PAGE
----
The Poem

(Critical Guide to Poetry for Students)

“To Elsie” is a free-verse poem of sixty-six lines, divided into twenty-two stanzas of three lines each. The title indicates the person to whom the poem is addressed: Elsie, the poet’s housekeeper.

Elsie’s early life is sketched in a few lines: “reared by the state and/ sent out at fifteen to work in/ some hard-pressed/ house in the suburbs.” Not even the first mention of her name, “some Elsie,” dispels the aura of obscurity that surrounds her. Moreover, this introduction is delayed until the fourteenth stanza, well into the poem.

Before Elsie herself is acknowledged, the poet implies her benighted conception: Stanzas 3 through 9 report promiscuous encounters between “devil-may-care men” and “young slatterns.” Such coupling is brutish and violent in its carelessness: “succumbing without/ emotion/ save numbed terror.”

Issuing from such an act, this “desolate” girl expresses “with broken/ brain the truth about us.” She embodies the indictment that opens the poem: “The pure products of America/ go crazy.” Elsie’s body—her “ungainly” hips and “flopping” breasts—represent the perversity of a vulgar, ultimately sterile culture. Her attraction to “cheap/ jewelry” and “rich young men with fine eyes” suggests the roving, lustful acquisitiveness that causes Americans to treat the earth that bears and would nurture them as “excrement.” They live as “degraded prisoners/ destined/ to hunger” until they “eat filth.”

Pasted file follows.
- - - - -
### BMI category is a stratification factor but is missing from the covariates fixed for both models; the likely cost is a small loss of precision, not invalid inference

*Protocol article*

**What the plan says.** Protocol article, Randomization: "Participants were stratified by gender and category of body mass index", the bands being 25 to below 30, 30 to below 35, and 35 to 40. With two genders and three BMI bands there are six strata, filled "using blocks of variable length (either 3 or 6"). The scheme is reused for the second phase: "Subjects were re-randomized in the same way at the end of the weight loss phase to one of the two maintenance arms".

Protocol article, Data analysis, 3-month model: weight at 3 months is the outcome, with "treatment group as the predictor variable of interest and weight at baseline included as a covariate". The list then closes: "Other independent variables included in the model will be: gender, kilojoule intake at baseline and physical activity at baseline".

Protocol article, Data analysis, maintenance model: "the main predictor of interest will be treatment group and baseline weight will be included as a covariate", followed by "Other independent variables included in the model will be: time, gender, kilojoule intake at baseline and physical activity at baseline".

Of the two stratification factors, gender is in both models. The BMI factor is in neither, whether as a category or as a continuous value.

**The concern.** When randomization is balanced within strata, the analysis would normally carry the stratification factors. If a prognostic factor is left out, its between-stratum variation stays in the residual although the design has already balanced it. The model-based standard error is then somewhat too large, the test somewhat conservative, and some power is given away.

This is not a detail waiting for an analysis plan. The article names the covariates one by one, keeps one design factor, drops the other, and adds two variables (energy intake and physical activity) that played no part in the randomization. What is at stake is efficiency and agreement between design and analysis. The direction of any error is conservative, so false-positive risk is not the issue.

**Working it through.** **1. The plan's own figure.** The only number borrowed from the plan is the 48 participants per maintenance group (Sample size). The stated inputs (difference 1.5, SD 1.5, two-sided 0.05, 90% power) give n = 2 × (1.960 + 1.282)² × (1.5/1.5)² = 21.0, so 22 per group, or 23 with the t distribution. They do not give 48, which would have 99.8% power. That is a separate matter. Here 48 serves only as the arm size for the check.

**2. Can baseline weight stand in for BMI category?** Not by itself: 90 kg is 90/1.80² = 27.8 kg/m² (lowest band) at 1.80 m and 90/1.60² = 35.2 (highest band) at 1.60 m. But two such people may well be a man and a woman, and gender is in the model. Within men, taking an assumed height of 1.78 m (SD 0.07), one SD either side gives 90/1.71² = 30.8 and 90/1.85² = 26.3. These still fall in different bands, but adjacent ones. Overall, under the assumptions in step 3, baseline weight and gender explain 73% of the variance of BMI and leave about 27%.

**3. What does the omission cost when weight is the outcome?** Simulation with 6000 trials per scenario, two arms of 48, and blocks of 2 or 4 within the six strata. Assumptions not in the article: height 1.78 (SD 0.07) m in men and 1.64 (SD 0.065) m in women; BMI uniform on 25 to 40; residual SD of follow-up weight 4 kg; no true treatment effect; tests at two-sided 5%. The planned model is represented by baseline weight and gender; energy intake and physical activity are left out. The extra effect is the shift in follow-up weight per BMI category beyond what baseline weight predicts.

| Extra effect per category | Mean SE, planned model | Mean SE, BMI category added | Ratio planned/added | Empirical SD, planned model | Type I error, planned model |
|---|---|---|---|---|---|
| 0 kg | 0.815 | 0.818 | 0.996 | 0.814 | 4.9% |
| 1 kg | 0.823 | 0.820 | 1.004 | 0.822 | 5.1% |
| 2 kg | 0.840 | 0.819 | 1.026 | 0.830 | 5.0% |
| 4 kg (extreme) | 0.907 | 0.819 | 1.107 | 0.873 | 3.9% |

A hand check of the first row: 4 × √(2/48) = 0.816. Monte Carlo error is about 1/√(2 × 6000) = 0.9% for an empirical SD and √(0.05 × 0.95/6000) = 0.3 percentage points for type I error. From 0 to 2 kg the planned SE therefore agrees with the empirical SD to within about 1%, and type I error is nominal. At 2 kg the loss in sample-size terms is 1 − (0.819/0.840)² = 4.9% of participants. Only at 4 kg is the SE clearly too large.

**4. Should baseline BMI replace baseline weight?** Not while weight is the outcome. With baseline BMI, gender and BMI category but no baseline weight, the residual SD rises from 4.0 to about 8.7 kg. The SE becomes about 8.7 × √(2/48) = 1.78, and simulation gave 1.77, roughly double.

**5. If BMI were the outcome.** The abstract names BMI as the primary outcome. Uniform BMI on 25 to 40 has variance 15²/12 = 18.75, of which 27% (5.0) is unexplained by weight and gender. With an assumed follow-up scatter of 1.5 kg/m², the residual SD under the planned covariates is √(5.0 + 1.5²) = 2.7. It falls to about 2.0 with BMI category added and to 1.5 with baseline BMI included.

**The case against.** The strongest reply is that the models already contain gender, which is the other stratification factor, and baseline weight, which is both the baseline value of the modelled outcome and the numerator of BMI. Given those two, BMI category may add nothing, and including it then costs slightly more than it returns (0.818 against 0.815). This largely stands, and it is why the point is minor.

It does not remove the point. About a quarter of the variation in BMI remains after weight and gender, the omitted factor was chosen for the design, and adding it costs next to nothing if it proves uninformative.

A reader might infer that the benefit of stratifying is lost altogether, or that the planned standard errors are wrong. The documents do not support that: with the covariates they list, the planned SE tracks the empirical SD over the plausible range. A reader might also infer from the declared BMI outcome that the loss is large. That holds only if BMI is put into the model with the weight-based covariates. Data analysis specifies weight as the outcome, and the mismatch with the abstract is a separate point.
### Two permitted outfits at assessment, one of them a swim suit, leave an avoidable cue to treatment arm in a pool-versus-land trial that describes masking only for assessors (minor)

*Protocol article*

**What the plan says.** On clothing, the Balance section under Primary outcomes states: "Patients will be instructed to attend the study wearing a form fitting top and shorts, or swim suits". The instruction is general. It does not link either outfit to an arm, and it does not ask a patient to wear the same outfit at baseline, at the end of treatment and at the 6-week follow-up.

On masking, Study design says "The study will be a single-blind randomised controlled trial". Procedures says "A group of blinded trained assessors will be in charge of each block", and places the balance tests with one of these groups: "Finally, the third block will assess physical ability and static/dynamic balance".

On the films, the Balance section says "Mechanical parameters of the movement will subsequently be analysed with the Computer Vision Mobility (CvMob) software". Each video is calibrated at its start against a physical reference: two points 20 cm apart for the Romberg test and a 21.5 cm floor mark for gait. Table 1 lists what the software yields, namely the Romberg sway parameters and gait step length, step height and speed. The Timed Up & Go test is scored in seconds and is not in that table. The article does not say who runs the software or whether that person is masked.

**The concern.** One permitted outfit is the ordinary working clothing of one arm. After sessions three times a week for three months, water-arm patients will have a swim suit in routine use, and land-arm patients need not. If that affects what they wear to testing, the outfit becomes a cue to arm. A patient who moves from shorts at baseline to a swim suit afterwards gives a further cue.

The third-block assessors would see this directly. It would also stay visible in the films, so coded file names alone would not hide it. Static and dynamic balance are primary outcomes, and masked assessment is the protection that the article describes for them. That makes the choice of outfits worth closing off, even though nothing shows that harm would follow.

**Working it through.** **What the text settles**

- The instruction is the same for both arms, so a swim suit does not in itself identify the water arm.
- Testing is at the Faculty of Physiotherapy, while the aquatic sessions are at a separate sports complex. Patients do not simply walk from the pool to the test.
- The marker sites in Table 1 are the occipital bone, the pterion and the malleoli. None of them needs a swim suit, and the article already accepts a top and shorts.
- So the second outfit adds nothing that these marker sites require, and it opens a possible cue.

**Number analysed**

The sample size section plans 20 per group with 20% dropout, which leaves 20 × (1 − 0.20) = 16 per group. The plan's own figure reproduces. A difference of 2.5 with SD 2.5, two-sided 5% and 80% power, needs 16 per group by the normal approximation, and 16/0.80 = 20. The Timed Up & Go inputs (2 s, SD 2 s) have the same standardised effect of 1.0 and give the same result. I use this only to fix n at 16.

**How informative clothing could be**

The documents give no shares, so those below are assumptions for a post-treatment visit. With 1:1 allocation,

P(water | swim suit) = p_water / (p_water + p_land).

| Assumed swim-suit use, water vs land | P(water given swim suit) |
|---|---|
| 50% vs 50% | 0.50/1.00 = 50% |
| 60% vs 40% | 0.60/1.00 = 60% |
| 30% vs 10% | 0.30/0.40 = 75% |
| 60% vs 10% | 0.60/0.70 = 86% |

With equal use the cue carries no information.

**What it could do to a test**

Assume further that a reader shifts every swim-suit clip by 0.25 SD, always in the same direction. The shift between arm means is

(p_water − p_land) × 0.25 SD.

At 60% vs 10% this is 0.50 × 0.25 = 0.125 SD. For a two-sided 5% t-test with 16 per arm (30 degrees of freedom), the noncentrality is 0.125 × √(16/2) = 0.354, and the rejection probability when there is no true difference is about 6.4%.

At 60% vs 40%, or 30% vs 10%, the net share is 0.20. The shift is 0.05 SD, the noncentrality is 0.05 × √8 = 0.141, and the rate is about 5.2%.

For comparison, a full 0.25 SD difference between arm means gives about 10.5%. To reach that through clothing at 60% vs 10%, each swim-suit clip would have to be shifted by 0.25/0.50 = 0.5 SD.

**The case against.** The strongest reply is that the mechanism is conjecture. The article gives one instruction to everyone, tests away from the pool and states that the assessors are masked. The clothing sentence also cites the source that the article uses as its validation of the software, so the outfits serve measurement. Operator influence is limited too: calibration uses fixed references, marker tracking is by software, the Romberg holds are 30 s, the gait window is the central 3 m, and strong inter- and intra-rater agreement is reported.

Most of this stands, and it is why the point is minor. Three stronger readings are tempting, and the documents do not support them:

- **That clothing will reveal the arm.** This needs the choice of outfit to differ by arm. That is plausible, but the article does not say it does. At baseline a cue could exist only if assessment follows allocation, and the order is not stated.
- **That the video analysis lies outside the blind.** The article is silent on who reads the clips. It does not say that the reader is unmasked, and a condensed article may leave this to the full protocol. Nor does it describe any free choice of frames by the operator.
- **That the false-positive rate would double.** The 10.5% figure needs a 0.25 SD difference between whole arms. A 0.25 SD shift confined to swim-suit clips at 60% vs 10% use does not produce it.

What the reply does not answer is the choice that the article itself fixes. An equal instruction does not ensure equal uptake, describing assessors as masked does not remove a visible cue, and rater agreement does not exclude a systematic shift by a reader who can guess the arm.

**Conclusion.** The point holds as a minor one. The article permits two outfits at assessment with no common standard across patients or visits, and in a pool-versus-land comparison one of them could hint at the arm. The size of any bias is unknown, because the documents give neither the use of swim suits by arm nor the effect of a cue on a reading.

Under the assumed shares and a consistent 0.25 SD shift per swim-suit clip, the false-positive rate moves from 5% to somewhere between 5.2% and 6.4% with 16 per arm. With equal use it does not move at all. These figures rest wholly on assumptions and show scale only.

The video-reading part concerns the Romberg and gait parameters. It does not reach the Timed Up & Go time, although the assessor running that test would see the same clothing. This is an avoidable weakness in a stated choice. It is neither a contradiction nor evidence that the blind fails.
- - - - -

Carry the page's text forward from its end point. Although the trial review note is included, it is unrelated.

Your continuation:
Although the poet envisions “isolate flecks” in which “something/ is given off”—illumination in glimpses—“No one” is there “to witness/ and adjust”; that is, to interpret the signs and institute reform. The poem concludes with the observation that there is “no one to drive the car.” America runs recklessly, devoid of vision or good judgment.